Let’s turn to an example from a Black theologian. McCaulley writes about Black theology and our colour-blindness in our interpretation of Scripture. He states that the key biblical verse which seems to undergird colour-blindness is Galatians 3:28.[1] It is argued that this verse does away with differing identities and there is only one identity in Christ, and therefore as Christians we shouldn’t recognise each other's race.[2] Taken out of context the argument appears valid; our identity should not be entwinned with our bodies, it can only be found in Christ. However, this argument demotes the value of God’s creation and has unfortunately led to some black Christians devaluing their blackness and believing that they are worth less than their white brothers and sisters. McCaulley argues that when the Galatians passage is placed within Paul’s wider teaching and John’s eschatology in Revelation 7, it cannot mean that we ignore our diversity.[3] The overall theme in Galatians is that all are called to be part of God’s kingdom, including each race. Galatians 3:28 is not denying different racial identities but pointing to the inclusion of all races under God’s redeeming plan. The lack of understanding of racial identities has deeply scarred the church. This affects the life of the church: homogeneity replaces diversity; white scriptural hermeneutics reign supreme; and the lack of a deep culture change maintains the status quo. In their video, the Church of England Evangelical Council call the church to recognise its blindness, lament its part to play and encourage a prophetic responsibility to speak up for injustice. Through the homogeneity of our churches and the ongoing white hermeneutics taught in our colleges and from our preachers and teachers, the church is perpetuating the ignorance of racial identities and therefore causing the life of the church to suffer. Both the cause and effect of ignoring racial identities needs to be challenged so that the church can shatter its homogeneity and flourish within its diversity. Our role, as Christ’s body, is to advocate against racial oppression. If the church keeps ignoring racial identities, it will be powerless to stand up for black justice. The church’s current colour-blindness, and the lens it therefore brings to the reading of scripture, significantly affects how we join in with God’s mission.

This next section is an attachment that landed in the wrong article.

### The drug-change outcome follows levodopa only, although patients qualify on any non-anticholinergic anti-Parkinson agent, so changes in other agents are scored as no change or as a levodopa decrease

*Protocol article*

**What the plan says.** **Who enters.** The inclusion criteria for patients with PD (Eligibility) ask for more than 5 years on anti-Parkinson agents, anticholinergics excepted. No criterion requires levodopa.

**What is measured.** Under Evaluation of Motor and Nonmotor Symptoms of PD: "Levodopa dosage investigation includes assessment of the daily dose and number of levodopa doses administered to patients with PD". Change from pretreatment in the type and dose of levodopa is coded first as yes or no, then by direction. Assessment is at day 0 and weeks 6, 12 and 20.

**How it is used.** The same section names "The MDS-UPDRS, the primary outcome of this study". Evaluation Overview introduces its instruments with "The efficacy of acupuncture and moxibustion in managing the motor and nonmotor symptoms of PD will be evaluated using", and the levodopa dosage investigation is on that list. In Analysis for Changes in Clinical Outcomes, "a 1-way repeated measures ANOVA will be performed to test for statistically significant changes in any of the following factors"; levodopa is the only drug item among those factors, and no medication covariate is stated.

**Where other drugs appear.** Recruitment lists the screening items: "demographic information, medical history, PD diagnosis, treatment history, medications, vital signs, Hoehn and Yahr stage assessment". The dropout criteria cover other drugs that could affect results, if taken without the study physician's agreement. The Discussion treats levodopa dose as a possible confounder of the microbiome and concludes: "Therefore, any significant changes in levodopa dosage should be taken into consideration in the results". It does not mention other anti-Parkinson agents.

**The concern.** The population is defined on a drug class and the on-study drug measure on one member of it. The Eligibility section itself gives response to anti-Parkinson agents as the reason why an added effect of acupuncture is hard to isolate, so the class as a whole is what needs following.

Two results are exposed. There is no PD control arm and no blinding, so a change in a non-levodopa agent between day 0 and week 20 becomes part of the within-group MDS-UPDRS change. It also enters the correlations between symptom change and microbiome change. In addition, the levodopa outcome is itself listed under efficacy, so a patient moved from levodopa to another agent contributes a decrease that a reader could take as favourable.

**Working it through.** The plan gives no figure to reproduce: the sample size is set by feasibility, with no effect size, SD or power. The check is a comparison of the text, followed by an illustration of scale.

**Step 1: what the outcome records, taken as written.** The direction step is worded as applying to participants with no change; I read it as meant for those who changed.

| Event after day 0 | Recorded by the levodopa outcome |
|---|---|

How have we been taught to read the Bible, and where do we need humbling?


The black lens is one of the many lenses that we need to put in our glasses, the female, the child, the LGBTQI+, the marginalised, the sick are just a few others that come to mind. Being white, or western or male or heterosexual, has been the dominating influence for so long, and has sadly given many of us power. But it’s not all doom and gloom. Being the ones with power gives us the opportunity to walk in Jesus’ footsteps and empty ourselves for our brothers and sisters (Philippians 2:7) - to break down barriers and raise others above ourselves, to give away the power. This is humility. Jonny Baker is one such example. He wrote a beautiful sermon from the Samaritan woman’s perspective on his blog . He is someone with power choosing to raise others up. His recent article ‘Reading the Bible form the edges’ gives some great suggestions on books to help us widen our perspective.


There are also so many books, blogs and podcasts to help us develop our perspective on the Bible. I’ve signed up to Harvey Kwiyani’s blog, and listen to Babel undone to keep challenging my missiology. I hugely enjoy Amos Yong’s theology and I’m looking forward to digging into the #Shetoo podcast by the Bible Society. I won’t always agree with everything, but it helps me to walk in someone else’s shoes, regularly challenging my own perspective and inviting me to turn to Jesus. If you can, meet people from different cultures and backgrounds, be curious - listen and have an open heart. Bring what you discover to God through discussion, prayer and your reading of the Bible. Let it impact how you lead, how you follow, and let it unpick how you read the Bible.


How have we been taught to read the Bible, and can we empty ourselves and give away our power?

Jo Allen

Director: South West

[2] McCaulley, Esau, p.113-116

[3] McCaulley, Esau, Reading While Black, p.113-116 

First published in MOSAIC Issue 13, May - August 2024